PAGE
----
Dun & Bradstreet Introduces New COVID-19 Impact Index

dun bradstreet covid index

Dun & Bradstreet recently introduced its COVID-19 Impact Index. It helps businesses understand COVID 19 impacts.

Dun & Bradstreet’s research found that 90% of businesses across the United States have been impacted. As well, a full 43% of businesses in Pennsylvania, New Jersey and New York were even challenged to stay open.

Dun & Bradstreet COVID Index

Restaurants, some retailers, real estate places and beauty shops were impacted the most.

At the other end of the scale, 83% of the enterprises in places like Vermont, Wyoming and Minnesota have the lowest impacts on the index.

Small Business Trends spoke with Brian Alster, General Manager of Third-Party Risk & Compliance at Dun & Bradstreet about the new research.

“We started with some simple health scans,” Alster says. “When we started to put this information out, clients started to say: ‘This is really helpful but it’s starting to lead to more questions.’”

The Index started as a way to highlight impacted companies and their network of suppliers.

More Detail

Alster says companies want to know exactly who they were affected by. They also wanted more detail so they could take action.

Dun & Bradstreet had a leg up here. Alster explains:

“We started looking at our traditional risk scores,” he said. “Dun & Bradstreet is a commercial risk company. We have data on how companies interact with other companies.”


He says the effects of COVID-19 started to become very noticeable around March. He provides a historical perspective from 2008 that ties into this modern disaster.

“In 2008, small businesses were  first to be impacted. They were also one of the last to come back,” he says.

“We wanted to provide an additional layer of insight that traditional data didn’t show.”

He stresses the index is a supplemental source. It adds further insight to their existing risk scores. The Index provides an overview of COVID-19’s impact on business operations including customers and suppliers. It deals with fluid conditions and ranks businesses in relation to one another.

The lower the numbers, the higher the impact and corresponding risk.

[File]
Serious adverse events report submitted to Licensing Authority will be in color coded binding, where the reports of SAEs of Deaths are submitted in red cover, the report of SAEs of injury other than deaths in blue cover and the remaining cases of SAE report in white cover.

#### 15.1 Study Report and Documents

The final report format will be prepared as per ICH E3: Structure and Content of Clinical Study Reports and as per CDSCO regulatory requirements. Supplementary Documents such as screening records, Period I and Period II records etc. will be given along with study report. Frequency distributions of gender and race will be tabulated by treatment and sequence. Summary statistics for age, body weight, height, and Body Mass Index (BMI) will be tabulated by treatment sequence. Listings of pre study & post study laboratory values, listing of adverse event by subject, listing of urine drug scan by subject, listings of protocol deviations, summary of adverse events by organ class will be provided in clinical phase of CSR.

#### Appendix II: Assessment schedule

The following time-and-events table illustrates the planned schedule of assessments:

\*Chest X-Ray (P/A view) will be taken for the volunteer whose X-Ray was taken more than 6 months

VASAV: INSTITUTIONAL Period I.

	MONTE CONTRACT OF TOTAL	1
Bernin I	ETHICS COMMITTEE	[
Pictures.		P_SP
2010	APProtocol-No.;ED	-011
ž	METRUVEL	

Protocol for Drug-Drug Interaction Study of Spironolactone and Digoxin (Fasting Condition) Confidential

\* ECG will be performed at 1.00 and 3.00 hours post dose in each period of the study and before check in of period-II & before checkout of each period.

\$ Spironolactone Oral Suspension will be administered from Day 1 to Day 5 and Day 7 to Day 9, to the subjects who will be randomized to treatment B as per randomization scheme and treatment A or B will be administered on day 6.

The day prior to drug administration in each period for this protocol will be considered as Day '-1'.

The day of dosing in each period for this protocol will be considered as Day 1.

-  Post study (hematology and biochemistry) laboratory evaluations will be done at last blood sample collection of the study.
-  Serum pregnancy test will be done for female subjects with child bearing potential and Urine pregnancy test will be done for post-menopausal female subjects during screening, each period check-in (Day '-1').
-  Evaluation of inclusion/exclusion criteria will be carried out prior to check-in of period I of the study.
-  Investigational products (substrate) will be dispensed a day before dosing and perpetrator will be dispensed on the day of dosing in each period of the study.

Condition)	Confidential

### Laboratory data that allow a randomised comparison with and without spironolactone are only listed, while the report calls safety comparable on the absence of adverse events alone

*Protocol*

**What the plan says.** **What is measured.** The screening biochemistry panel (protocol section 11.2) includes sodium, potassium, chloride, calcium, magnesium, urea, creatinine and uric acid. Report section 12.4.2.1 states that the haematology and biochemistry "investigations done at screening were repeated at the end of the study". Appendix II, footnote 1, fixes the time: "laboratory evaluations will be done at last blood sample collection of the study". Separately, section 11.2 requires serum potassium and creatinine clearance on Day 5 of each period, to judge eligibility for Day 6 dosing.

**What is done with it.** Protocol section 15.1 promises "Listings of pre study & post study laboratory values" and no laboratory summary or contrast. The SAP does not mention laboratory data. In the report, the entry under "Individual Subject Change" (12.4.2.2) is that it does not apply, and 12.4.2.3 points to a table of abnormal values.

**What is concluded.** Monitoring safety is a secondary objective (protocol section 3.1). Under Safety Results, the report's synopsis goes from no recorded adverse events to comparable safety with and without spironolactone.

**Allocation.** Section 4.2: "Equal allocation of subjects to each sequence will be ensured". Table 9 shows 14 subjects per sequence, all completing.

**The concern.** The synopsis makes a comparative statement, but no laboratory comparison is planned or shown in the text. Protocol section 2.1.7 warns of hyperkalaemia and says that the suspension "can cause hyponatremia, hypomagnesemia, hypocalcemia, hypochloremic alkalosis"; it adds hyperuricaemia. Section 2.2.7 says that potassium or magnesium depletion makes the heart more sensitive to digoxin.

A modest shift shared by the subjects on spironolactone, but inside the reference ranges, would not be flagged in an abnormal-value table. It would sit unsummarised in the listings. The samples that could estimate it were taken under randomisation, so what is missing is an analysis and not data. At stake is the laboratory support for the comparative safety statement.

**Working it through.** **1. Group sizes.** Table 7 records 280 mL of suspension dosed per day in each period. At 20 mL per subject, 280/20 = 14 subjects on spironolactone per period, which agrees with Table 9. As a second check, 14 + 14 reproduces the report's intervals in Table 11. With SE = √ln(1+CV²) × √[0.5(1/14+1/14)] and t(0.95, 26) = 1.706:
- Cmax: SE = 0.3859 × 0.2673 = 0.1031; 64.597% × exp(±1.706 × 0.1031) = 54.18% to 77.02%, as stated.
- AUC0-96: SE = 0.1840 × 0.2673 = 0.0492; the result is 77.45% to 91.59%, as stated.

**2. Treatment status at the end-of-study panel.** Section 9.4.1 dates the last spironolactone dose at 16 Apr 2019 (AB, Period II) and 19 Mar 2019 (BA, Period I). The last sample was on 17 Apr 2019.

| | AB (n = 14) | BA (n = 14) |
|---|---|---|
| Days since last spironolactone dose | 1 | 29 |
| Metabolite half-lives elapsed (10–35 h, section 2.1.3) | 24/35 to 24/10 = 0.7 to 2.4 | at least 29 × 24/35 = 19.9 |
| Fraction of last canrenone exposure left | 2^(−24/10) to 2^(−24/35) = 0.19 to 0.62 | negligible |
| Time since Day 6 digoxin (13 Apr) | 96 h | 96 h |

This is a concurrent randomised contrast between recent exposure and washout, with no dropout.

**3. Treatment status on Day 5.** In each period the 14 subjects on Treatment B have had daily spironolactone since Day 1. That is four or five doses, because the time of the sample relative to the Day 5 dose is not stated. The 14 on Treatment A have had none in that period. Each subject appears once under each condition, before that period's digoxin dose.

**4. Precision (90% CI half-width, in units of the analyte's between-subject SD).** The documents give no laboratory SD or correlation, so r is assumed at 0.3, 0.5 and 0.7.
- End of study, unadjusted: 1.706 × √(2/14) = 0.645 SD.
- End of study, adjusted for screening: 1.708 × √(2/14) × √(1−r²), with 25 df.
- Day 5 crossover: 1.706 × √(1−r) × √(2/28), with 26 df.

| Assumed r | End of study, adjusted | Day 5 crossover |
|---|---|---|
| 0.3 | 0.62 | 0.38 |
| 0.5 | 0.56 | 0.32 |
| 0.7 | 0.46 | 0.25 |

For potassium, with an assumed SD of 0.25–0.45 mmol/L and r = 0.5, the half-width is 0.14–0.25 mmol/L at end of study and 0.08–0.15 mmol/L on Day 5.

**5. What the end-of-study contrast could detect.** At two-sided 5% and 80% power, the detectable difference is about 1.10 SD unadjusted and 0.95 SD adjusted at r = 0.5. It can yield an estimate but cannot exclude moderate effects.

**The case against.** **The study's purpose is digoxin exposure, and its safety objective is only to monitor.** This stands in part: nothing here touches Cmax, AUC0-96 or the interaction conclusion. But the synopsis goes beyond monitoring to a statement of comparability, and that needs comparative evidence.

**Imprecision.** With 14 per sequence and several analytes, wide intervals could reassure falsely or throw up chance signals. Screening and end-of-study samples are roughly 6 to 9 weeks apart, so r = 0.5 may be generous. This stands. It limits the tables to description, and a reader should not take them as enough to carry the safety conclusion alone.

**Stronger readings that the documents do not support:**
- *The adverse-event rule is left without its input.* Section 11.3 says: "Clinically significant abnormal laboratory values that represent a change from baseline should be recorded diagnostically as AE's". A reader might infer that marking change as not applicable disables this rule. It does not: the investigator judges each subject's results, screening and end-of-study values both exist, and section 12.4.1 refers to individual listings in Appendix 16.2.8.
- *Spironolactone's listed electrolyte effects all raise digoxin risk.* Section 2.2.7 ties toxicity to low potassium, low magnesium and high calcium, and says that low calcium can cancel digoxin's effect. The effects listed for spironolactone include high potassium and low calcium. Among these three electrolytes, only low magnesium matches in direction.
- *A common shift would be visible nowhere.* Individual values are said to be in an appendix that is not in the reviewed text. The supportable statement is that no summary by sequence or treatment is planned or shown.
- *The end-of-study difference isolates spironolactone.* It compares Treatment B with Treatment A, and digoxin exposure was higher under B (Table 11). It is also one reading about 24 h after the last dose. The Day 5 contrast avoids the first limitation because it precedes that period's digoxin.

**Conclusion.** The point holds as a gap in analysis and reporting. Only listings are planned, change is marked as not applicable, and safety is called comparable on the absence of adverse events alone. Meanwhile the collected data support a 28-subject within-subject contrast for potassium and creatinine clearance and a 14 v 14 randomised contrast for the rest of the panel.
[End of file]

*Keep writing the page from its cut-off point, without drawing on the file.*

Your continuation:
Therefore. One is the highest risk and 100 represents the lowest  In the end, it’s a relative ranking that clusters businesses together to give a snapshot of their health.

How It Works

Different pieces are involved. Alster explains how these all work together to provide a fluid snapshot.

“What we do is we look at two different assessments,” he says. “The first is how is the company doing. The second deals with the network that company is interacting with. It’s a relationship grouping of all the different businesses that that particular enterprise works with.”

That breaks down into looking at several different factors.

Location Impact

The first is a location impact taking into account different ideas and government restrictions plus confirmed cases and growth rates of COVID 19.

The second is an industry impact. This is based on a company’s industry and if it is essential or nonessential. Whether it is online or brick-and-mortar  matters.

Survive A Disaster

The company health impact uses some other preexisting Dun & Bradstreet scores. These predict how well any enterprise will survive a disaster. These are basically credit scores.  They look at the financial stability of a business.

Finally, there is a network impact. This umbrella view includes customers, suppliers and other third parties.

Put Together 

Here’s what happens when you put everything together.

“When you start to see how all this interacts, you get to paint a picture,” Alster says. “ “You begin to see that a company in New York City in retail may be preforming differently than the company in the exact same industry with the exact same profile in North Dakota.”

That means if you look at an industry across several locations, you can see how the pandemic plays out in different areas. The relationship between companies is important.

“It’s important to see how all of these factors comingle,” he says. Finally, Alster makes a few more important points.

Not a Score 

“Remember, this isn’t necessarily a score. It works best when comparing businesses ,” he says. “If I were to look at a small business that was a pizzeria, we would be able to stock it up against all the other pizzerias in the US or its location.”

Plans are in the works for a bigger space for small businesses.

“This is a fluid environment,” Alster says.


Image: dnb.com

More in:

Rob Starr Rob Starr is a staff writer for Small Business Trends and has been a member of the team for 7 years. He is a graduate of Ryerson University in Toronto with a Bachelor of Journalism degree. His print credentials include employment with various Toronto area newspapers and three works of fiction: The Apple Lady (2004), Creekwater (2006) and Sophistry By Degrees (2008) published by Stonegarden Press In California.